I like a toast soldier as much as the next guy, but this is a great way to get more flavour and vitamins if you favour an eggy breakfast.
I started with a sliced onion, half a bell pepper, diced, and a chopped hot pepper in a nonstick pan. A regular pan will work also; just add water in small increments to keep it all from sticking. After it got going a bit on medium heat, I added about a cup of chopped kale.
Once all this was softening, I chopped and added two ripe tomatoes – one red, one yellow. Once it came to full heat, I cracked in four eggs, reduced the heat to medium-low, covered the pan and cooked undisturbed, save occasional checks until the eggs were done.
Quick, easy, and tasty. To veganize I might substitute cooked kidney beans or tempeh for the eggs.
Posted in Breakfast, Cooking, Gratitude, Healthy Eating, vegetables, Vegetarian, Weight Loss
Tagged egg recipe, kale, local, peppers, tasty, Toronto
We have really been focusing on local veg this week. One thing I love to make is a big Asian-inspired slaw. Although it began with a recipe, in truth, it is this simple:
Grate a bunch of winter veg – think celeriac, carrot, beet, turnip, cabbage. A food processor makes it easy to do a big bowlful. Toss this with a tablespoon or so of sesame oil, some vinegar (change it up!), grated ginger and garlic – as much as you like, a teaspoon of honey or maple syrup, and some sesame seeds, any colour. Beets make an especially eye-catching mix.
On day one we are it with poached fish. Yesterday we tucked some in our sandwich. And last night, we buried some Whitehouse Meats smoked wild boar sausage in it and baked it for half an hour at 350, covered. It was delicious with mashed blue potatoes.
Posted in beets, Cooking, Gratitude, Healthy Eating, local, vegetables, Weight Loss, winter
Tagged boar, food lover, how to cook, local produce, Ontario, root vegetables, use it up
You might look at this bowl and see fruit, or delicious walnuts, or cinnamon. I, however, see yogurt. It’s yogurt I made myself.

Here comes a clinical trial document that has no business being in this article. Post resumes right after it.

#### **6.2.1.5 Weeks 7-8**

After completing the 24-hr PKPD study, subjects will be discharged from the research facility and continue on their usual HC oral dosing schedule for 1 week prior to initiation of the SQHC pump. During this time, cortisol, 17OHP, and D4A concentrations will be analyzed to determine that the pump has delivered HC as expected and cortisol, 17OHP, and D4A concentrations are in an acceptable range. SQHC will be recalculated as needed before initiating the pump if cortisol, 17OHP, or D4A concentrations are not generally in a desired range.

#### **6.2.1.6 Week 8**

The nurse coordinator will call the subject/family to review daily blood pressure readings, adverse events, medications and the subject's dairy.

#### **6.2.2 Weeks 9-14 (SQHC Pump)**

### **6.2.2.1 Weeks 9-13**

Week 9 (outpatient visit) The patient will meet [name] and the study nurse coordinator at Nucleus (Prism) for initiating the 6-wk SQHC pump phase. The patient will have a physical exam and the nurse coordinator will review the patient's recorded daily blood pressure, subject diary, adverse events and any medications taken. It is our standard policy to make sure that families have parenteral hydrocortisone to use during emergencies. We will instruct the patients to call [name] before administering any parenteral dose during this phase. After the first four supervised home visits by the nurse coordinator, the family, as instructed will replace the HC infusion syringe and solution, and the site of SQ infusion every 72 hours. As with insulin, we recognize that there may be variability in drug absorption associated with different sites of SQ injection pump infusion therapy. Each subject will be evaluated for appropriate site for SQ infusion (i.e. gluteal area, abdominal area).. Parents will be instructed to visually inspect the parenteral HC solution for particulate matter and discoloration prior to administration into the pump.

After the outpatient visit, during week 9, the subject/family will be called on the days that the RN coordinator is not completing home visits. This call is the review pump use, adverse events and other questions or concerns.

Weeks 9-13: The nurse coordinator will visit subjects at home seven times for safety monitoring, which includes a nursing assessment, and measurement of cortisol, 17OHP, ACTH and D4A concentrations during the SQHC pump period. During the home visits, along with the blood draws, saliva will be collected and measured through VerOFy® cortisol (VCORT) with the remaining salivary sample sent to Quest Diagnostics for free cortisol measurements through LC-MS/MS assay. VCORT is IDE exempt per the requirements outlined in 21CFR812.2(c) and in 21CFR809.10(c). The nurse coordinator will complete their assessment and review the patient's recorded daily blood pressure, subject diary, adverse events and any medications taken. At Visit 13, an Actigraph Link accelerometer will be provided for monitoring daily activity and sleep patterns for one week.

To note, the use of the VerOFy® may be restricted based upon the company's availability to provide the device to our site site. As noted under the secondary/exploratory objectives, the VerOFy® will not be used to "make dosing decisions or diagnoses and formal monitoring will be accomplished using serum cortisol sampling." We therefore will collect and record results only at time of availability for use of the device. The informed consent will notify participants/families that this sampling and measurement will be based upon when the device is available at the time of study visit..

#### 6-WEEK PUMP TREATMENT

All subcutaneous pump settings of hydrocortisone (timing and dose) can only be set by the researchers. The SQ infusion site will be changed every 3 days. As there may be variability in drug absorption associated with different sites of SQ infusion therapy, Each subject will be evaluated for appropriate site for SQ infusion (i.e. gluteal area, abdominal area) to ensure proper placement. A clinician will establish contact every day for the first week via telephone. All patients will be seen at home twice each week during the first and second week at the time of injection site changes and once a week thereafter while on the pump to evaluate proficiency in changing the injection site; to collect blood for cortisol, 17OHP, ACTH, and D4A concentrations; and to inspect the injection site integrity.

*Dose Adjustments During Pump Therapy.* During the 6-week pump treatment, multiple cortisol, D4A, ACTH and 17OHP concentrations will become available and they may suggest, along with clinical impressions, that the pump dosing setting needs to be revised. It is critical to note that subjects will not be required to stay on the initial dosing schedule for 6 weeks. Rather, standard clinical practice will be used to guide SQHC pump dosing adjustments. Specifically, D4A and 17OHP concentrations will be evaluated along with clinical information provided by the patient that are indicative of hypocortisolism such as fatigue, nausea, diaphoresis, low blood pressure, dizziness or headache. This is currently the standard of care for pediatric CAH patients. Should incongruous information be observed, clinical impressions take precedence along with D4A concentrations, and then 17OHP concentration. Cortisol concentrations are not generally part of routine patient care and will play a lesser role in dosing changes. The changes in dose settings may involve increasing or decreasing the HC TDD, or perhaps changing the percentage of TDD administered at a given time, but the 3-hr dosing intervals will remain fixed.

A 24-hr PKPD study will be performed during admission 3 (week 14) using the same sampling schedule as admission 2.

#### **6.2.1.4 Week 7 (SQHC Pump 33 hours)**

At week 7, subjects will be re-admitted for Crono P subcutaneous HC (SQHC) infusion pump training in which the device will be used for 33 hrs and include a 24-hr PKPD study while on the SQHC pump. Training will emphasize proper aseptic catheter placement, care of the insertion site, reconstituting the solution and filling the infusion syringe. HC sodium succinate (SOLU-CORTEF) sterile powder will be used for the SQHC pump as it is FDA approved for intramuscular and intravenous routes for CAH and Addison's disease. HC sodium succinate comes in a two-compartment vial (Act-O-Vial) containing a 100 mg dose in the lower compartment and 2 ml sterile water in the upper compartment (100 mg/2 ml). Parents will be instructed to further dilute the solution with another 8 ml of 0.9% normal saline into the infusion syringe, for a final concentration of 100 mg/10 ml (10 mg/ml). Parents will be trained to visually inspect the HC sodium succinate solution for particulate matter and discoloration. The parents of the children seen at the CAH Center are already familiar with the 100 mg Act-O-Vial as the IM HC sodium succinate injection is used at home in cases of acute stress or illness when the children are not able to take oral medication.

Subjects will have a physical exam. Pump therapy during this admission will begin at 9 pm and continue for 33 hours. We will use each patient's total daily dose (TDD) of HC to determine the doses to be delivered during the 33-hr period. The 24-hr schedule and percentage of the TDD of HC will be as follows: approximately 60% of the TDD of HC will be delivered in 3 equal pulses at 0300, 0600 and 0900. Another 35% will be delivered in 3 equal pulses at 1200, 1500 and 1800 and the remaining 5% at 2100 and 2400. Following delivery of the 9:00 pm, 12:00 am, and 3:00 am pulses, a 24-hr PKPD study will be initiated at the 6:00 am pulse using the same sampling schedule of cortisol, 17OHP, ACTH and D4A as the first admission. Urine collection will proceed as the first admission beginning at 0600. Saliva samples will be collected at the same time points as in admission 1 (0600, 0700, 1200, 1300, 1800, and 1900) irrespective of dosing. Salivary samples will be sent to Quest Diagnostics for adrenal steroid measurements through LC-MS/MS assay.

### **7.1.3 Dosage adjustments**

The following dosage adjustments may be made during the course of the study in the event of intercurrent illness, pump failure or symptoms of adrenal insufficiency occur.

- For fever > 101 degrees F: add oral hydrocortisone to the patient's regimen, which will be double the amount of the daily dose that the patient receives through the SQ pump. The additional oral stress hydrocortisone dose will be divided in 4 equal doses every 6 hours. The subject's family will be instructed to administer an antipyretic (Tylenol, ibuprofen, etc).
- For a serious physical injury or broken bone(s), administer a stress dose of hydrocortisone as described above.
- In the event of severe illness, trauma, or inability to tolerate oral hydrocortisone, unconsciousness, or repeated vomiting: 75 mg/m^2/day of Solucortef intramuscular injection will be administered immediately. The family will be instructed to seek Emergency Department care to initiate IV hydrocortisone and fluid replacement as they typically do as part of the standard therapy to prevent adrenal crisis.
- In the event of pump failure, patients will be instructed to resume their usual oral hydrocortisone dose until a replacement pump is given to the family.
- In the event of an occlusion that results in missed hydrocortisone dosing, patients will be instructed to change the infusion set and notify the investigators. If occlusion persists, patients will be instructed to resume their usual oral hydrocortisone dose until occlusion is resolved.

I’ve been contemplating making my own yogurt for ages. The time was never right. I wasn’t organized, or finished off the yogurt, or didn’t have enough milk when the urge struck. But finally, I found my moment. Inspired by my friend from the Interwebs, The Zero Waste Chef, I decided to give it a go. I read lots of different recipes and methodologies. Most involved some convoluted method for keeping the yogurt warm without using a yogurt-maker. The beginning part was similar for most, but here’s what I did:
Heat milk to 180 degrees, stirring all the while. (I used about 3/4 of a 1L jar that I planned to used to store it in). Each expert differed on milk. Some wanted whole milk only. We drink 1% when we drink milk. I used that.
Now, cool it down to 110.
As I understand it, this helps break down the casein and makes the milk more “fermentation friendly”.
I poured it into an overnight-rated Thermos – the kind that is supposed to keep your food hot for a very long time. To this I added about 1/3 cup or 75ml of yogurt with active cultures – the kind we usually buy. Plain. No additives or preservatives. Then I called it, gave it a shake, and let it sit all day.
At dinner time I peeked in, with some trepidation. It looked yogurt-y. It was thick enough that it was hard to pour from the Thermos. It wasn’t as smooth as a commercial variety, but it definitely tasted like yogurt. This morning, some of it was breakfast. No sugar added, just fruit that was frozen in season, a sprinkling of cinnamon, and some chopped walnuts. Probably this was the most chemistry fun I’ve had since learning the orange juice volcano.
Posted in Breakfast, Dairy, Gratitude, Healthy Eating, Weight Loss
Tagged breakfast ideas, delicious, DIY, fermentation, food experiments, homemade yogurt, Toronto, zero waste
OK, so technically a tomato is a fruit. Nonetheless, a tried and true weight management strategy is to make sure you get some fruit or veg in every meal. We like to add tomato, diced cucumber, or grated carrot to our tuna sandwiches (on whole grain homemade rye bread). Replace half the mayo with Dijon will also give your tuna salad a flavour kick!
Posted in Fish, Food in a Hurry, Gratitude, Healthy Eating, sandwiches, Weight Loss, winter
Tagged delicious, homemade, local, Nova Scotia, rye bread, Weight loss
Delicious! We are always inspired to find new ways to use things like a basic roasted turkey. Soups, salads, stews, chilis…it’s all good. Today’s lunch finished off the last of the bird.
1 package of romaine hearts – chop or leave whole and arrange on plates
110g diced roast turkey
1 medium apple
For the dressing, mix:
10ml/2t anchovy paste
15ml/1T each Dijon and lemon juice
30ml/2T fat free plain yogurt
Drizzle over your salad and grate on a light serving of Parmesan cheese.
Posted in Cooking, Food in a Hurry, Gratitude, Healthy Eating, Salad, Uncategorized, Weight Loss, winter
Tagged anchovy paste, basic cookiing, leftovers, Nova Scotia, turkey salad